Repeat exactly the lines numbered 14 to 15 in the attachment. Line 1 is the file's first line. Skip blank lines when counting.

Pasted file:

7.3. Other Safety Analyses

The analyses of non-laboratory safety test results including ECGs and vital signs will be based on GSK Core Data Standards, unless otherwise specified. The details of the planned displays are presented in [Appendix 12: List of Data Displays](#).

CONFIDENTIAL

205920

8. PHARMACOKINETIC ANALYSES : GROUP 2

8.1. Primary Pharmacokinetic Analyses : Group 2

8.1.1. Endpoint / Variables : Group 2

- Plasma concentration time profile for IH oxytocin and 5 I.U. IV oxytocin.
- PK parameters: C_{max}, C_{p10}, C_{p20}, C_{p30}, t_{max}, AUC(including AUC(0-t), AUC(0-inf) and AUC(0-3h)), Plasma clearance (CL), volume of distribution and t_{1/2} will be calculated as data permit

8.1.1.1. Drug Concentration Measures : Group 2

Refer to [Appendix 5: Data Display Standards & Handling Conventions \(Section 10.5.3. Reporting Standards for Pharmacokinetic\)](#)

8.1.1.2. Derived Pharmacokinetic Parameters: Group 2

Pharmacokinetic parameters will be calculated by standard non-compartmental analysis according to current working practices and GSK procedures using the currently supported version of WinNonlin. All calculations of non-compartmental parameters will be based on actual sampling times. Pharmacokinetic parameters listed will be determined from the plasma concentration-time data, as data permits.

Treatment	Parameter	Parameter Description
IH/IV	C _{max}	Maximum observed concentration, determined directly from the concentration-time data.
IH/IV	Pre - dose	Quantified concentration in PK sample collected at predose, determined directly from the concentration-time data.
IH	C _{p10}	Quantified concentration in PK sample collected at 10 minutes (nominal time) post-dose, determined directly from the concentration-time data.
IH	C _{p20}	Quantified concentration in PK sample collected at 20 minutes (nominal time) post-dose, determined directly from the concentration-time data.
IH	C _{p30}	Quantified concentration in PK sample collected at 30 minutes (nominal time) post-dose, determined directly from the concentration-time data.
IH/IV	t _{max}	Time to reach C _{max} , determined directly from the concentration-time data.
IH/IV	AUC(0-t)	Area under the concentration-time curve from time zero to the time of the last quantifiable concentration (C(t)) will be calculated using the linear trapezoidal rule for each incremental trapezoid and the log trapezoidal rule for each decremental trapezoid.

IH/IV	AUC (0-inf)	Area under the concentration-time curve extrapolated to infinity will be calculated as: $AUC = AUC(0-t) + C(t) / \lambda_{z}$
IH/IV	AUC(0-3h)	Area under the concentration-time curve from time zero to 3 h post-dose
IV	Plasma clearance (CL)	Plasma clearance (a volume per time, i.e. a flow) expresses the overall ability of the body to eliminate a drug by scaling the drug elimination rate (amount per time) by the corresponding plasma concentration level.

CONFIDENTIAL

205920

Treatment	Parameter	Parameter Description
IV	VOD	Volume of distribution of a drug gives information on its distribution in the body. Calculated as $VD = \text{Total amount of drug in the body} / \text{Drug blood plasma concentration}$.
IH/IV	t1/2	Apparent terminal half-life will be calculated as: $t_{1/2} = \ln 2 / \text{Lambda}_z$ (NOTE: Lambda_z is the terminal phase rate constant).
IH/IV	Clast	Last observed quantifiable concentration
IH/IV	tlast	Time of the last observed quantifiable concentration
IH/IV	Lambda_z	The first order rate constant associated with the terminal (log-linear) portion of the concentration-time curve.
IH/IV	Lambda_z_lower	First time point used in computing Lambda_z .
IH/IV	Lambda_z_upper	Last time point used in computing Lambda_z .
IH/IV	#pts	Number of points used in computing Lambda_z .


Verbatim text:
Treatment	Parameter	Parameter Description
IH/IV	C _{max}	Maximum observed concentration, determined directly from the concentration-time data.